Plane & Pilot
Monday, October 1, 2007

$500 Per Month?

You can own an airplane on a budget

Most really good mechanics are busy and understaffed, and might welcome this assistance, provided you stay out of their way and don’t become a pest. In this case, you’re literally the helper, not the client, and your job is to make his life easier, not more burdensome. Do exactly what he says, don’t distract him with a lot of small talk or general questions, and the arrangement should work out fine.

A reasonable annual, on a typical all-metal airplane in our category, with no serious problems, will be around $1,200, or for budget purposes, $100 per month. Owner-assisted annuals generally run about $600 plus any unusual or extraordinary items.

As careful as we are, things break between annuals. it’s often cheaper to fix things as they come up, rather than to let them go and become bigger, more expensive problems.

Additionally, many owners enjoy the hands-on “bonding” experience of working with their airplanes. If you’re a hard worker and enjoy being around airplanes, you might even find an opportunity to work part-time for a busy mechanic and generate some additional income to totally swap out or at least partially reduce your own maintenance expenses.

How are we doing? Is airplane ownership for $500 monthly a reality? The tally so far: $315 per month. We now own an airplane, we’re prudently insuring our investment and we have estimated the annual required maintenance expense. What’s next?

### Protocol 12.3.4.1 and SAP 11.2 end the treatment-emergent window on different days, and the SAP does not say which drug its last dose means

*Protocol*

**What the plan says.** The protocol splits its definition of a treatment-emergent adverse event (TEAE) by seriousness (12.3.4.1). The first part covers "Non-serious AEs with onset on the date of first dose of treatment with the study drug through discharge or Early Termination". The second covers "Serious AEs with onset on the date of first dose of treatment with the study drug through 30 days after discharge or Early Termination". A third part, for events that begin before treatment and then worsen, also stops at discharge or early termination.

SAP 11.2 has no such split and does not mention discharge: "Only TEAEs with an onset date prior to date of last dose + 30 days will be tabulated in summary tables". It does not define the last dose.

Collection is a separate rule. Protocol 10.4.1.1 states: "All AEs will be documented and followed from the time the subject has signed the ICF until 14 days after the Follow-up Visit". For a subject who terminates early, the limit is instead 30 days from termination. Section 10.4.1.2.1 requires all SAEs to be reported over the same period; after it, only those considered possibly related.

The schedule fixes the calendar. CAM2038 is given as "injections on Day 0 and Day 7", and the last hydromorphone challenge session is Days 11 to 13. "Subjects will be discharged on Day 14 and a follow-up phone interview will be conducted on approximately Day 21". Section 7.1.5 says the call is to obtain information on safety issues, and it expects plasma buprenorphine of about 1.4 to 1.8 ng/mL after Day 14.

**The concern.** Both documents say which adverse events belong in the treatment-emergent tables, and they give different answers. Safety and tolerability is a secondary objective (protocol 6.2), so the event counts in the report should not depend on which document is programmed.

Storage: Where Are We Keeping It?
Hangar and tiedown expenses can hugely vary. If we’re on a budget, it’s not going to work to keep our airplane at a fancy big-name FBO with complimentary limo service and freshly baked cookies. Besides, who wants to breathe in all those jet fumes as you await the active runway behind an endless line of corporate jets?

Rural airports are more fun and a lot cheaper. At smaller airports, there’s typically a friendly spirit of cooperation and camaraderie among all the flyers. You can probably even find a water spigot and hose where you can wash your own airplane on Saturdays, or do some minor “tinkering.” The costs for tiedowns at the smaller, fun, good-spirited airports are about $50 per month. Hangars are generally a fraction of the cost of a big-city airport. Because we’re on a budget, one of the advantages of an all-metal airplane is that it can be kept outdoors. It’s not ideal, and a hangar is preferred, but sunshades will help protect the glass and upholstery from the UV rays. Check out some of the outlying fields in your area to see which seems the most fun and best-suited.

We’re now at $365 per month. This is looking better and better. Have we forgotten anything? Yes.


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